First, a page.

L. pneumophila also translocates flagellin through its T4SS. Thus, L. pneumophila mutants lacking flagellin (∆flaA) evaded NLRC4 detection (Fig. 2F) (2). In contrast, L. pneumophilaflaA ∆sdhA mutants induce caspase-1 activation (16, 17), IL-1β secretion (17), and pyroptosis (Fig. 2F) (17). The AIM2-ASC canonical inflammasome has been implicated in L. pneumophilaflaAsdhA–induced IL-1β secretion, likely by detecting DNA released from bacteria lysing in the cytosol; however, the role of AIM2-ASC in pyroptosis was not examined (17). Analogous to S. typhimuriumsifA, L. pneumophilaflaA ∆sdhA induced pyroptosis in the absence of flagellin and ASC (Fig. 2G), which rules out all canonical inflammasomes in triggering pyroptosis under these infection conditions. These data demonstrate that diverse bacteria are detected in the cytosol.

Because IL-1β secretion required the canonical inflammasomes, whereas pyroptosis did not, we hypothesized that cell death is triggered by a distinct mechanism mediated by caspase-11. Like caspase-1, caspase-11 is an inflammatory caspase that can directly trigger pyroptosis (fig. S1). Caspase-11 can also promote IL-1β secretion dependent upon NLRP3, ASC, and caspase-1 (10, 2224). Because caspase-1 is activated by recruitment to an oligomerized platform known as the inflammasome, Kayagaki et al. hypothesized that a similar oligomeric structure would activate caspase-11, which they termed the noncanonical inflammasome (10). Although the cholera toxin B subunit and many different Gram-negative bacteria can trigger caspase-11 activation in vitro (10, 2224), the nature of the physiologic stimulus that activates caspase-11 during infection remains uncertain.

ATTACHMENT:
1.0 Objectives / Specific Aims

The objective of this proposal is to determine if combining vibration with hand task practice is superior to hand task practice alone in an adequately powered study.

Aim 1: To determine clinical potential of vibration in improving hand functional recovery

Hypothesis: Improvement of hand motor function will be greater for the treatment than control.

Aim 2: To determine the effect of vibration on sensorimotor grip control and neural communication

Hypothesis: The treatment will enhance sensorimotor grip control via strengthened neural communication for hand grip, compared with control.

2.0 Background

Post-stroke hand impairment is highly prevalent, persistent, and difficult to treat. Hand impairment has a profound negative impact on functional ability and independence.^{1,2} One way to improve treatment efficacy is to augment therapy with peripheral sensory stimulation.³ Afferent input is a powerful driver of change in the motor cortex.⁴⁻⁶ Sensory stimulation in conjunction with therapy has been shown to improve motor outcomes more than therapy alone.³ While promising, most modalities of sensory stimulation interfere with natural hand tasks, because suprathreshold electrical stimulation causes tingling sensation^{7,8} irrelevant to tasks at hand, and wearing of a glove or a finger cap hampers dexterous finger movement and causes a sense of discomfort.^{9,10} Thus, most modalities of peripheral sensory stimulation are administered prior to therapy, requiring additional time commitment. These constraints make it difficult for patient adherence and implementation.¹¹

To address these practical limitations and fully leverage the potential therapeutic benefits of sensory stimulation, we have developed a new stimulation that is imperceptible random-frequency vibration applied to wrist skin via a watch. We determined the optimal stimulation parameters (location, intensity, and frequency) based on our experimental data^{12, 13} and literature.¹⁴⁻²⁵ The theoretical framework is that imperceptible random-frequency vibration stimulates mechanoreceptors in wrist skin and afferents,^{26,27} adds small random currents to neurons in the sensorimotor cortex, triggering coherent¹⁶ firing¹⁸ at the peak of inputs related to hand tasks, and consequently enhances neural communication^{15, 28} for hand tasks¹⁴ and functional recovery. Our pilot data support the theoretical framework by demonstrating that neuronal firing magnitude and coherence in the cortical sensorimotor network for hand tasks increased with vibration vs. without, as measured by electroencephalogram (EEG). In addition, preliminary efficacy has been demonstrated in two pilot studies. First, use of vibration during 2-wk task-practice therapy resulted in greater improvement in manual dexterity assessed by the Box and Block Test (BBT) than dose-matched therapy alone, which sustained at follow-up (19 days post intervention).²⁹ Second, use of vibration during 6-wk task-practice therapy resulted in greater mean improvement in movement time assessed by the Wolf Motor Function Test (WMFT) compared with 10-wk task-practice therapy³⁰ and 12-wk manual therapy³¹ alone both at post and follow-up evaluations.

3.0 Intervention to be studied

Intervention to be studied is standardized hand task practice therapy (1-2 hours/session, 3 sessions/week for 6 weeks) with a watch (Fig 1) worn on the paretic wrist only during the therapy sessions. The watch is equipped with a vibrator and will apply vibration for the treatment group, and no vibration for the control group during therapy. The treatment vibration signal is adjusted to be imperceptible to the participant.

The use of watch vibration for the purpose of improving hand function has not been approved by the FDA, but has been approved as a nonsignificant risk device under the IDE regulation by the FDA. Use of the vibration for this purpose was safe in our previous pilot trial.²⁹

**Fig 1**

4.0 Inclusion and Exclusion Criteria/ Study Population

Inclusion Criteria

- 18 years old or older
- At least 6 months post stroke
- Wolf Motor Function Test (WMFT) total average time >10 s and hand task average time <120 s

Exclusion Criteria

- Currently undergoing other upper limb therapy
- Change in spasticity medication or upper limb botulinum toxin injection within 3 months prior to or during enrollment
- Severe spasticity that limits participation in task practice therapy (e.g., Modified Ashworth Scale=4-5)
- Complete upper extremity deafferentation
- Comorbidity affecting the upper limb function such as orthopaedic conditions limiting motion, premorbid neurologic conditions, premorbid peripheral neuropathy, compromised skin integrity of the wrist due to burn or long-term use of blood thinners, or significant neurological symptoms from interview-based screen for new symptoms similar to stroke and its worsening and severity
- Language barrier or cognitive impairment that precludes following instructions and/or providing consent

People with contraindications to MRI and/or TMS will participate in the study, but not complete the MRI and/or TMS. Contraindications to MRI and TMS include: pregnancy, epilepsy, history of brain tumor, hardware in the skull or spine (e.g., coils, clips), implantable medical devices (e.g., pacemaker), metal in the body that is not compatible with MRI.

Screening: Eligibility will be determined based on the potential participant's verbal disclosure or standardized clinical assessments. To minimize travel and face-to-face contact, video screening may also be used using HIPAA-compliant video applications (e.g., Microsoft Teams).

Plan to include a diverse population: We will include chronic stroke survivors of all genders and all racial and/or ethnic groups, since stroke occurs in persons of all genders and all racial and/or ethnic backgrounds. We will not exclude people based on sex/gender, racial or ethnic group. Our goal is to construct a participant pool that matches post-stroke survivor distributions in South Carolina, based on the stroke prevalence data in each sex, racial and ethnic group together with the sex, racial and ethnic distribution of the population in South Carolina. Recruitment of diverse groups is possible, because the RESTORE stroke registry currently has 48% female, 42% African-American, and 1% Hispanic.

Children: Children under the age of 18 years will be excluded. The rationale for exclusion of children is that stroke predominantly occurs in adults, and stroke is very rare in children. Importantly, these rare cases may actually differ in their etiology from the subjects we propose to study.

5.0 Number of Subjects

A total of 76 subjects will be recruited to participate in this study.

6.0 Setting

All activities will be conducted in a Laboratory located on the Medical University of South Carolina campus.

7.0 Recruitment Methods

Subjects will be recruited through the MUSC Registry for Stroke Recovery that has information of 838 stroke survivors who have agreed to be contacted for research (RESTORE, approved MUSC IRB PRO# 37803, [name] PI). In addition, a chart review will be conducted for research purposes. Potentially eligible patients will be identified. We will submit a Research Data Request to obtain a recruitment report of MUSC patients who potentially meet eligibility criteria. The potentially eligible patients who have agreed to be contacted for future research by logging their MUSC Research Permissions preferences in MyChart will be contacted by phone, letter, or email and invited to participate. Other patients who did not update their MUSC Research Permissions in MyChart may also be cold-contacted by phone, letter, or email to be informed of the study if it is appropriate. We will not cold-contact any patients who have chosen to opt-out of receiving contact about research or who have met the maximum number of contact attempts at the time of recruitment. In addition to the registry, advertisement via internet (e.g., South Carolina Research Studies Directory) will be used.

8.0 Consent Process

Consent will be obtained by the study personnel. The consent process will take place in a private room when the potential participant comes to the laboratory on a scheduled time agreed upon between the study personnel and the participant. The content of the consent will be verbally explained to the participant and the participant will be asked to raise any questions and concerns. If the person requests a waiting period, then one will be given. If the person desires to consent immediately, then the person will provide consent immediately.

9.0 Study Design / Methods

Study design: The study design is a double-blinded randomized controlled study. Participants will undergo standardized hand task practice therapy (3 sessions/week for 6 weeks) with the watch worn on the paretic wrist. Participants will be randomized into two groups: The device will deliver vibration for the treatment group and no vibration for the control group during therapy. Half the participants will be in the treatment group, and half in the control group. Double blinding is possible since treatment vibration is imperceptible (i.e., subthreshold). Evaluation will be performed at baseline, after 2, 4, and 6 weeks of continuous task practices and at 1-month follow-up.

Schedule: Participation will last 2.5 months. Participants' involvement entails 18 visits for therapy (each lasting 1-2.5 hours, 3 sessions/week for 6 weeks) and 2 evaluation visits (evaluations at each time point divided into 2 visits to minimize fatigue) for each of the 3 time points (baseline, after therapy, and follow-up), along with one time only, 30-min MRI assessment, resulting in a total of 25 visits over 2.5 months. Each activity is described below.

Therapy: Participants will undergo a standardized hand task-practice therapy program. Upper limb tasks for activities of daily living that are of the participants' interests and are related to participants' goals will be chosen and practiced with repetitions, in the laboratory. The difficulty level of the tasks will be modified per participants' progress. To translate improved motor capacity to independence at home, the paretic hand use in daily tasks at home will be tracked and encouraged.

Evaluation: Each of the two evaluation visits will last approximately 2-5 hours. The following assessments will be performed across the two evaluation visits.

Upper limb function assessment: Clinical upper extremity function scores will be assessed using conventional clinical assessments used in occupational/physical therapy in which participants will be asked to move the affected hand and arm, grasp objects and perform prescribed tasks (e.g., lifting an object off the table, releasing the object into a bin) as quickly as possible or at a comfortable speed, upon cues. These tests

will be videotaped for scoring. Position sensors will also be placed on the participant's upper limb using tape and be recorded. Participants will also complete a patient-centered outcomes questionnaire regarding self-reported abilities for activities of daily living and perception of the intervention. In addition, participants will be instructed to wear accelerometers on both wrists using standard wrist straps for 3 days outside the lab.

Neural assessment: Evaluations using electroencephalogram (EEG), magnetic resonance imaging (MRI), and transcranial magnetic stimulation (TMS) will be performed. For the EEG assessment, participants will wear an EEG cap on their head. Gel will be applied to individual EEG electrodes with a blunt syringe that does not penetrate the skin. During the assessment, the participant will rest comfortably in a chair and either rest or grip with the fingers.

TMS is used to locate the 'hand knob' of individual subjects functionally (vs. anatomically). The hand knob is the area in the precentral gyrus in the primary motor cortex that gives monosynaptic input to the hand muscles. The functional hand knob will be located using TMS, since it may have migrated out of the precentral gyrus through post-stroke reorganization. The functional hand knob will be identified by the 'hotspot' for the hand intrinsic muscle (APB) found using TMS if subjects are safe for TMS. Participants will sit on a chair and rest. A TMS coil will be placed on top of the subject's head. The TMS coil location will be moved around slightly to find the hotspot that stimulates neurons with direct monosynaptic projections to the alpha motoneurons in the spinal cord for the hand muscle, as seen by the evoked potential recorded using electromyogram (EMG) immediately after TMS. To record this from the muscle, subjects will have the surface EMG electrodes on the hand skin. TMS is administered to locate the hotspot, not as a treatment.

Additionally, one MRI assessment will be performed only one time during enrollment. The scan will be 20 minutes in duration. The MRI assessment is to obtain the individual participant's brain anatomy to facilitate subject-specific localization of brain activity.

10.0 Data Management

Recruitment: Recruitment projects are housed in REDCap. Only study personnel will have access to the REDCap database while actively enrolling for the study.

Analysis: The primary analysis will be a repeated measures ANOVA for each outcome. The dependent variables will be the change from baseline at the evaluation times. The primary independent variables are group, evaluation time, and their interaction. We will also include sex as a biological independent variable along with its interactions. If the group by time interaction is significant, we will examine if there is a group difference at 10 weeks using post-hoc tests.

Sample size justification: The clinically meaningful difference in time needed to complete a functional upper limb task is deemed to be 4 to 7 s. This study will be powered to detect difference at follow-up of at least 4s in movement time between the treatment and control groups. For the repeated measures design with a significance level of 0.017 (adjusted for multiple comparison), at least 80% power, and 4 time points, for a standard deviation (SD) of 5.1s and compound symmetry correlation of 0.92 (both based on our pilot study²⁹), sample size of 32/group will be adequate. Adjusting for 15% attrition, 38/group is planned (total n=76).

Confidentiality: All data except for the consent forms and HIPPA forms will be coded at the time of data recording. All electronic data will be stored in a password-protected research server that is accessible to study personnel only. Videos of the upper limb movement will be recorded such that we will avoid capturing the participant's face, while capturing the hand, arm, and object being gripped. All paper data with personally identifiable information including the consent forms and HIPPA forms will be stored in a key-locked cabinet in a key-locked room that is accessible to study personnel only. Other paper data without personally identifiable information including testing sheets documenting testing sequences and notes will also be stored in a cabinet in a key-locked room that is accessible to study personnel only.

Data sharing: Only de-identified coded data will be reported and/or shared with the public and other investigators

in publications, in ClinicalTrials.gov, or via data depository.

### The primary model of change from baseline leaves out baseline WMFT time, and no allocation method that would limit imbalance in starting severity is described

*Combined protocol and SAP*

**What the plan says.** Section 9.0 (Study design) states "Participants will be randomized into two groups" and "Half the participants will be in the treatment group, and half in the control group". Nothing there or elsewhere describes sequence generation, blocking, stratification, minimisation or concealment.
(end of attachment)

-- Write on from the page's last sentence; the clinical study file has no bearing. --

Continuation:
Caspase-11 activation requires priming through a Toll-like receptor 4 (TLR4)–TRIF–STAT1 pathway (10, 2224) (TRIF is a TLR adaptor protein; STAT1 is an interferon receptor signaling protein). Consistent with this, Tlr4–/– and Trif–/– macrophages did not undergo pyroptosis after S. typhimurium sifA infection, whereas cell death was observed in macrophages deficient in the other TLR4 adaptor, Myd88 (Fig. 3A). This dependence could be overcome by priming the macrophages with interferon-γ (IFN-γ) (Fig. 3A), which signals through STAT1. IFN-γ or lipopolysaccharide (LPS) priming significantly increased the sensitivity of macrophages to S. typhimurium sifA (Fig. 3A and fig. S3A). These priming effects correlated with increased caspase-11 expression (fig. S3, B and C) but could also be mediated by enhancing aberrant vacuolar rupture. We used retroviruses to complement Casp1–/–Casp11–/– macrophages with either Casp1 or Casp11 to determine which was involved. Caspase-11 alone promoted pyroptosis without IL-1β secretion after B. thailandensis infection, whereas caspase-1 enabled both responses (Fig. 3B). This is consistent with B. thailandensis detection through NLRC4- and/or NLRP3-activating caspase-1 (8) and an additional pathway activating caspase-11. In contrast, the responses to S. typhimuriumsifA or L. pneumophilaflaAsdhA acted through caspase-11 but not caspase-1 (Fig. 3, C and D). We further confirmed that caspase-11 was responsible for the cell death observed in Nlrc4–/–Asc–/– macrophages, using microRNA-adapted short hairpin RNA (shRNAmir) (Fig. 3, E and F, and fig. S3E). Finally, Casp11–/– BMMs revealed that caspase-11 was required for pyroptosis after B. thailandensis, S. typhimuriumsifA, and L. pneumophilaflaAsdhA (Fig. 3, G to I). Although a previous report suggested that NLRC4 signals through caspase-11 to alter phagosomal trafficking (25), we saw no evidence that NLRC4 contributes to caspase-11–dependent cell death (Figs. 1F and 2D and fig. S4). Pyroptosis initiated by caspase-11 was morphologically similar to pyroptosis triggered by caspase-1 (fig. S5, A and B). Therefore, macrophages activate caspase-11 in response to cytosolic B. thailandensis, S. typhimurium, or L. pneumophila (fig. S1).